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I have dozens of containers to water early each morning. Because my rooftop is a small garden, unlike what I used to have, I have the luxury of being able to take the time to look at each plant as I soak it; marveling at its growth, concerned if it doesn’t look healthy, or noticing how it looks companioned with another container.

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But nothing gives me more pleasure than winding my way behind the seating area and watering each window box. I don’t quite know why but there’s something about lifting the lower leaves nestled on top of the soil and cupping them in my hands as I make sure that the water is soaking into the soil, that gives me immense pleasure. Go figure.

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Already the coleus have become too top heavy; they need to be cut back. Although I want the vines to be draping on the interior wall of the garden, my focus is on creating a feast for the eyes as people walk down this narrow urban street. I want them to see a  festival of colors on top of the ledge…and smile.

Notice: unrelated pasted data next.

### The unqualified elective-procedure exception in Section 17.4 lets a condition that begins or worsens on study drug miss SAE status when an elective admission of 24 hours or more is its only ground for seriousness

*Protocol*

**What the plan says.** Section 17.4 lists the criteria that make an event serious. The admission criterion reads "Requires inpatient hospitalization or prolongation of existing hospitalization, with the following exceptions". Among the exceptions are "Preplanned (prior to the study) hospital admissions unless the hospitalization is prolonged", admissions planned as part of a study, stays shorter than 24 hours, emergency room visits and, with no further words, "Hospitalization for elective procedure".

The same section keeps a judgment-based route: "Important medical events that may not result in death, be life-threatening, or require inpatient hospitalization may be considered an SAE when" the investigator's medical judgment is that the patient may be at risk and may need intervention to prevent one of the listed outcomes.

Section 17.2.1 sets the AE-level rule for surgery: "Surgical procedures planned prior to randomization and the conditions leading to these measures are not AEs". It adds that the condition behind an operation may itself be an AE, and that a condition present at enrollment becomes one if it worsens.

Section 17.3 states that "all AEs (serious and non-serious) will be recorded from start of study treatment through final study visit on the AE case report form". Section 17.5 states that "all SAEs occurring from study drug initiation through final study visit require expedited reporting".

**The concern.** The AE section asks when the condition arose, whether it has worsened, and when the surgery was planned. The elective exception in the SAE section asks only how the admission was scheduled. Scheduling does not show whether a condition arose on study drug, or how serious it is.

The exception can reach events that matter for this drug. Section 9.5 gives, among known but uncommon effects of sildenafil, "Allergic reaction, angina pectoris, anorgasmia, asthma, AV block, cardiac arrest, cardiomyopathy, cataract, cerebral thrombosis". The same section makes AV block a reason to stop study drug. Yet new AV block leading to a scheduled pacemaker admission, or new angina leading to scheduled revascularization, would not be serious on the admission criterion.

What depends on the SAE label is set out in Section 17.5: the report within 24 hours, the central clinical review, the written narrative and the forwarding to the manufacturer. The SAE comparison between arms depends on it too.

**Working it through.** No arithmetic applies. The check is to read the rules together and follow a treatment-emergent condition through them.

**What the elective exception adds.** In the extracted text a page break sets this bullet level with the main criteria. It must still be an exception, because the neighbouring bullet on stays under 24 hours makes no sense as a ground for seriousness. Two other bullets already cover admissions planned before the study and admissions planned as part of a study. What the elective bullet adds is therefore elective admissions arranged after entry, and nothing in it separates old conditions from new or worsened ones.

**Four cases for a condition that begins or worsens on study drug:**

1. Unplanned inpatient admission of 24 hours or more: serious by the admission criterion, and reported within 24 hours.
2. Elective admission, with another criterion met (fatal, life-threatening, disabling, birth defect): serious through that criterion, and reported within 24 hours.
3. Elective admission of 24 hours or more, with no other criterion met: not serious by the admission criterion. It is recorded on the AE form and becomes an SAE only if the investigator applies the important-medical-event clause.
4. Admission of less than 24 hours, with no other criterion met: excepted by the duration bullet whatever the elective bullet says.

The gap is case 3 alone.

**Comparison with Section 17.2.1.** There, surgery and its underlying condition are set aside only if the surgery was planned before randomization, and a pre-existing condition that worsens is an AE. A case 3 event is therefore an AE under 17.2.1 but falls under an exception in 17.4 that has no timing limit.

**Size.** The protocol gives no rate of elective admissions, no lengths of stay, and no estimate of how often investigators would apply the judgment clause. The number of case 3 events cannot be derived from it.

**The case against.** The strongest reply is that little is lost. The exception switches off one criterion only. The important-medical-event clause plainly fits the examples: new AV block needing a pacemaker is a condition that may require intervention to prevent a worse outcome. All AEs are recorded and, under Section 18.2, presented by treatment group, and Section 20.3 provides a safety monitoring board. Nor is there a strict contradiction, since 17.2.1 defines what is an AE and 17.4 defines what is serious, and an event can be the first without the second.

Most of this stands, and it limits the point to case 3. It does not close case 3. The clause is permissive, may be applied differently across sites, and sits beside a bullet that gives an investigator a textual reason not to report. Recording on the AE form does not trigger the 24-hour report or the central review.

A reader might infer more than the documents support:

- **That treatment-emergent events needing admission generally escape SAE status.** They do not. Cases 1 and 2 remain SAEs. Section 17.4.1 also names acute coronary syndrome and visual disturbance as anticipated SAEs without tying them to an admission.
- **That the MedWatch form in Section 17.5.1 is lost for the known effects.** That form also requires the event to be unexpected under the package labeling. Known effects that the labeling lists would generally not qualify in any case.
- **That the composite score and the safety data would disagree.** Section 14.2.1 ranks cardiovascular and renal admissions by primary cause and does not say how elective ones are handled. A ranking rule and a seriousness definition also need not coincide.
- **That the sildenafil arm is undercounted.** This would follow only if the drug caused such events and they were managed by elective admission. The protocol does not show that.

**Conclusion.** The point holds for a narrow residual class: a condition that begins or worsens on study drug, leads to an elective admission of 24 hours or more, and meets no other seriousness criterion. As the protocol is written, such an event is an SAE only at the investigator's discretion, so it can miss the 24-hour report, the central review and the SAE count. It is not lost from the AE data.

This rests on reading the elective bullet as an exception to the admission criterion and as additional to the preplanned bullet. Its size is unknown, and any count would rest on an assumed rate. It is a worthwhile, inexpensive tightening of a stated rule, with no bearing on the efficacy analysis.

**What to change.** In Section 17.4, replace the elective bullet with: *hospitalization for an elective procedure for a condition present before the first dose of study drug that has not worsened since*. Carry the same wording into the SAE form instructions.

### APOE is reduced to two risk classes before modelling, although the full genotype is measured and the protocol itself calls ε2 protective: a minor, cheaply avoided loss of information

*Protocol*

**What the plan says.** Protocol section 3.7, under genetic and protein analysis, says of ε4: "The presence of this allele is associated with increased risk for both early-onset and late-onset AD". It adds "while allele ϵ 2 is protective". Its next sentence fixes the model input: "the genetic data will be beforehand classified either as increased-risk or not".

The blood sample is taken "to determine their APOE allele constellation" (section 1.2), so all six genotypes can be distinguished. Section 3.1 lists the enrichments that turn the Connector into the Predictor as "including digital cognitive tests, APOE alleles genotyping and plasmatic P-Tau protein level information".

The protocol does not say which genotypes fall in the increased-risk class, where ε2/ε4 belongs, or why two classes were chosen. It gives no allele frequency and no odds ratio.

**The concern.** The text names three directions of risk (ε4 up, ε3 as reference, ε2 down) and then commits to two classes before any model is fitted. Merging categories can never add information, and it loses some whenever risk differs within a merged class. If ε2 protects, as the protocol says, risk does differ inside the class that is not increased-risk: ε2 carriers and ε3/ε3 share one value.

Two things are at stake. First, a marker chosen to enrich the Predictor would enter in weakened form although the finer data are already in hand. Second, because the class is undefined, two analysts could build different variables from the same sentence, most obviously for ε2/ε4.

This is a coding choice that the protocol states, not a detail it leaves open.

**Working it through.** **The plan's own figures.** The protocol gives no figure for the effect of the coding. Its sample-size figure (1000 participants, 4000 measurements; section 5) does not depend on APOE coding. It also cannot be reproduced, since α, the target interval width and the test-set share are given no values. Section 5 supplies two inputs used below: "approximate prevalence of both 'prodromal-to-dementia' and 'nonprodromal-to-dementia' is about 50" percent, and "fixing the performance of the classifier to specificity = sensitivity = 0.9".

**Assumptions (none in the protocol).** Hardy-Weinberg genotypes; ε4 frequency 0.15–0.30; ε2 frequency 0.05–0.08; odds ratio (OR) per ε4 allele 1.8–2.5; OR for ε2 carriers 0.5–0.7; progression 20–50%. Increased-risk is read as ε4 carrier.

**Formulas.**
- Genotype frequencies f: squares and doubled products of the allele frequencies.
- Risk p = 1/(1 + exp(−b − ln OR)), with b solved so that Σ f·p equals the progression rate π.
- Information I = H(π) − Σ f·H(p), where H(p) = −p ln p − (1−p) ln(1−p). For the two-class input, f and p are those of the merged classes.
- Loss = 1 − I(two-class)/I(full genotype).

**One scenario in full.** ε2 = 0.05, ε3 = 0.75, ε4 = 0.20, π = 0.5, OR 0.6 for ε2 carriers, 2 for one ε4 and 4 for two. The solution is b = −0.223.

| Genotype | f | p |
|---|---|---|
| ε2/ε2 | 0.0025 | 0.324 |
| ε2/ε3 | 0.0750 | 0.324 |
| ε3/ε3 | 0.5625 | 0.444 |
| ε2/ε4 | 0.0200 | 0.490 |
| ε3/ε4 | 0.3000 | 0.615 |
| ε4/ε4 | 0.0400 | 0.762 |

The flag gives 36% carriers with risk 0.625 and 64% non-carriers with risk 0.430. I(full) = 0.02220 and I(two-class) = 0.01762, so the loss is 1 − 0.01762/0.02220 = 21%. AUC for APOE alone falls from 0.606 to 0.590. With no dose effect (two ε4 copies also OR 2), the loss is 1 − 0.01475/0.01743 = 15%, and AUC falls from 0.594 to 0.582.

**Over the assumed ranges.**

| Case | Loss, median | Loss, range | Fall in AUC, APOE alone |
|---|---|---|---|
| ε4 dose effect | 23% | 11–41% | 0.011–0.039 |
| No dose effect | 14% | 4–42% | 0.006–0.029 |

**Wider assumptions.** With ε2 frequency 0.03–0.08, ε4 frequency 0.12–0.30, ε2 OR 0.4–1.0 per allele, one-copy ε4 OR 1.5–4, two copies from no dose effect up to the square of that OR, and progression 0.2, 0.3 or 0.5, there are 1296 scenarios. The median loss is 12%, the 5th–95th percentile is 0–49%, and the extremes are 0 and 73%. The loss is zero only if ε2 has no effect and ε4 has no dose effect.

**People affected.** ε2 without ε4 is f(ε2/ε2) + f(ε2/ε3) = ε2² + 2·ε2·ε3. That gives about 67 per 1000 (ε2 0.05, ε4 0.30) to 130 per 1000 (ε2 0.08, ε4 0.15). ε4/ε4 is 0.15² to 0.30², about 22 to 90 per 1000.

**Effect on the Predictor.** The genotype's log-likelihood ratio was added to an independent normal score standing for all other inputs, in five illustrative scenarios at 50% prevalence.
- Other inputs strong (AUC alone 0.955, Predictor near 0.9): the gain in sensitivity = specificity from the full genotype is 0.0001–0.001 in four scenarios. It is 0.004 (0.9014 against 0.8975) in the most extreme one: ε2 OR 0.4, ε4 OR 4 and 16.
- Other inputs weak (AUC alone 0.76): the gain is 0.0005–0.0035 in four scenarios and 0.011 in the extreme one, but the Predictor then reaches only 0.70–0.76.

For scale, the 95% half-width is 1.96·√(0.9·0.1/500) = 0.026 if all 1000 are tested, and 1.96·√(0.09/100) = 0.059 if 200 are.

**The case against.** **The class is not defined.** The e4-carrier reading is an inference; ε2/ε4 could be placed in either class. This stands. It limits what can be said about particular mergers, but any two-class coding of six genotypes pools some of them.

So, I have Jonathan to thank for helping me create a design element in my garden that I probably would never had thought of. Do I think that my window box plantings will look like Jonathan’s when mature? Not at all. But what’s important is that I was inspired by someone else’s work and felt free to bring that element into my garden. The scope of the ‘borrowed’ design doesn’t matter; it is the pleasure that it gives you that does!

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Have you ever been so inspired by an element you’ve seen in another garden that you felt compelled to incorporate it into your garden?

If you want a list of all of the plants being used in the Tea Cup Garden, click on here .

To find the entire plant list at Chanticleer, click on here.

Fran Sorin

Fran’s book, Digging Deep: Unearthing Your Creative Roots Through Gardening, now considered a classic, was groundbreaking when published as no one had written about gardening in the context of creativity, spirituality, and transformation.

In addition to being a recognized garden expert and deep ecologist, Fran is a broadcaster, journalist, Ordained Interfaith Minister, and Soul Tender.

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Lisa at Greenbow July 14, 2011, 6:31 am